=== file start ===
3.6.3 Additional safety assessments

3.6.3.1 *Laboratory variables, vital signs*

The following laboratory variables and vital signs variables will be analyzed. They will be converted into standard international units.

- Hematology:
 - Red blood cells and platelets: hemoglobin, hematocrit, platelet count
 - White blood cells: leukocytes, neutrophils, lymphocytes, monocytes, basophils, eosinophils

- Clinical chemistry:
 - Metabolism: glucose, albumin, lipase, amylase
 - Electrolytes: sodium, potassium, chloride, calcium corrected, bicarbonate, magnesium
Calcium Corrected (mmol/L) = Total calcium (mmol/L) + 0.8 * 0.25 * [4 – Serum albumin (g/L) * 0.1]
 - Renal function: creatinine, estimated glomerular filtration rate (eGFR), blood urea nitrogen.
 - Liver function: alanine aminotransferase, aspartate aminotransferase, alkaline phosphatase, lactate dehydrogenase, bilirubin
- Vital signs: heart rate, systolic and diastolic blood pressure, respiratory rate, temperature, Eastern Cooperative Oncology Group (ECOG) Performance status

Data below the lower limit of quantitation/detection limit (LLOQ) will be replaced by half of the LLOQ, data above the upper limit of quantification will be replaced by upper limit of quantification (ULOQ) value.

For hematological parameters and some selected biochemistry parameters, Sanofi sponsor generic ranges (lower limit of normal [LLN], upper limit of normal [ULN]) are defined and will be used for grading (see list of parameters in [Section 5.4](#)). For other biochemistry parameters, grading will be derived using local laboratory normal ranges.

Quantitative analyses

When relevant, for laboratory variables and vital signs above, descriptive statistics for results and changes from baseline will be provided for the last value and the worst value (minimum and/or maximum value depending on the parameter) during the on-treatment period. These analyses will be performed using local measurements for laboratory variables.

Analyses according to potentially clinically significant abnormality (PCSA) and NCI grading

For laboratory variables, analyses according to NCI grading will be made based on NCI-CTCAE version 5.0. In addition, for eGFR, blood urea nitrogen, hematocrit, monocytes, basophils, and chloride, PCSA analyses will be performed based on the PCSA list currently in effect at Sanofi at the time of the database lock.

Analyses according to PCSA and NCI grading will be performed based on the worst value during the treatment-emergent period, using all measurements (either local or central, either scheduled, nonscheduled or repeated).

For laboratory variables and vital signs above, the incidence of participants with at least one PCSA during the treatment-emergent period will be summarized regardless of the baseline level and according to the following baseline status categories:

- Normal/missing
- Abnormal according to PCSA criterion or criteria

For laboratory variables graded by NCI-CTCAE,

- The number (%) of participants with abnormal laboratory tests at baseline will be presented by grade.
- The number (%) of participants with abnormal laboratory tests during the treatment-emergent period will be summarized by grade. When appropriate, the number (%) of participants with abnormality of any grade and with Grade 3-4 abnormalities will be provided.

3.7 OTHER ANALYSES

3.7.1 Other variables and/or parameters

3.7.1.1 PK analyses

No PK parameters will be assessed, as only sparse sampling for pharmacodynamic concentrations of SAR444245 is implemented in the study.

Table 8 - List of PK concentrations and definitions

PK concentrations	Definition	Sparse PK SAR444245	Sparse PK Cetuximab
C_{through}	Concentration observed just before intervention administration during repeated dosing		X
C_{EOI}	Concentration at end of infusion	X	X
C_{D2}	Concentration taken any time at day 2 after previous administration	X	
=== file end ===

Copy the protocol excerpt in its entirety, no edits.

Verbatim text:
3.6.3 Additional safety assessments

3.6.3.1 *Laboratory variables, vital signs*

The following laboratory variables and vital signs variables will be analyzed. They will be converted into standard international units.

- Hematology:
 - Red blood cells and platelets: hemoglobin, hematocrit, platelet count
 - White blood cells: leukocytes, neutrophils, lymphocytes, monocytes, basophils, eosinophils

- Clinical chemistry:
 - Metabolism: glucose, albumin, lipase, amylase
 - Electrolytes: sodium, potassium, chloride, calcium corrected, bicarbonate, magnesium
Calcium Corrected (mmol/L) = Total calcium (mmol/L) + 0.8 * 0.25 * [4 – Serum albumin (g/L) * 0.1]
 - Renal function: creatinine, estimated glomerular filtration rate (eGFR), blood urea nitrogen.
 - Liver function: alanine aminotransferase, aspartate aminotransferase, alkaline phosphatase, lactate dehydrogenase, bilirubin
- Vital signs: heart rate, systolic and diastolic blood pressure, respiratory rate, temperature, Eastern Cooperative Oncology Group (ECOG) Performance status

Data below the lower limit of quantitation/detection limit (LLOQ) will be replaced by half of the LLOQ, data above the upper limit of quantification will be replaced by upper limit of quantification (ULOQ) value.

For hematological parameters and some selected biochemistry parameters, Sanofi sponsor generic ranges (lower limit of normal [LLN], upper limit of normal [ULN]) are defined and will be used for grading (see list of parameters in [Section 5.4](#)). For other biochemistry parameters, grading will be derived using local laboratory normal ranges.

Quantitative analyses

When relevant, for laboratory variables and vital signs above, descriptive statistics for results and changes from baseline will be provided for the last value and the worst value (minimum and/or maximum value depending on the parameter) during the on-treatment period. These analyses will be performed using local measurements for laboratory variables.

Analyses according to potentially clinically significant abnormality (PCSA) and NCI grading

For laboratory variables, analyses according to NCI grading will be made based on NCI-CTCAE version 5.0. In addition, for eGFR, blood urea nitrogen, hematocrit, monocytes, basophils, and chloride, PCSA analyses will be performed based on the PCSA list currently in effect at Sanofi at the time of the database lock.

Analyses according to PCSA and NCI grading will be performed based on the worst value during the treatment-emergent period, using all measurements (either local or central, either scheduled, nonscheduled or repeated).

For laboratory variables and vital signs above, the incidence of participants with at least one PCSA during the treatment-emergent period will be summarized regardless of the baseline level and according to the following baseline status categories:

- Normal/missing
- Abnormal according to PCSA criterion or criteria

For laboratory variables graded by NCI-CTCAE,

- The number (%) of participants with abnormal laboratory tests at baseline will be presented by grade.
- The number (%) of participants with abnormal laboratory tests during the treatment-emergent period will be summarized by grade. When appropriate, the number (%) of participants with abnormality of any grade and with Grade 3-4 abnormalities will be provided.

3.7 OTHER ANALYSES

3.7.1 Other variables and/or parameters

3.7.1.1 PK analyses

No PK parameters will be assessed, as only sparse sampling for pharmacodynamic concentrations of SAR444245 is implemented in the study.

Table 8 - List of PK concentrations and definitions

PK concentrations	Definition	Sparse PK SAR444245	Sparse PK Cetuximab
C_{through}	Concentration observed just before intervention administration during repeated dosing		X
C_{EOI}	Concentration at end of infusion	X	X
C_{D2}	Concentration taken any time at day 2 after previous administration	X	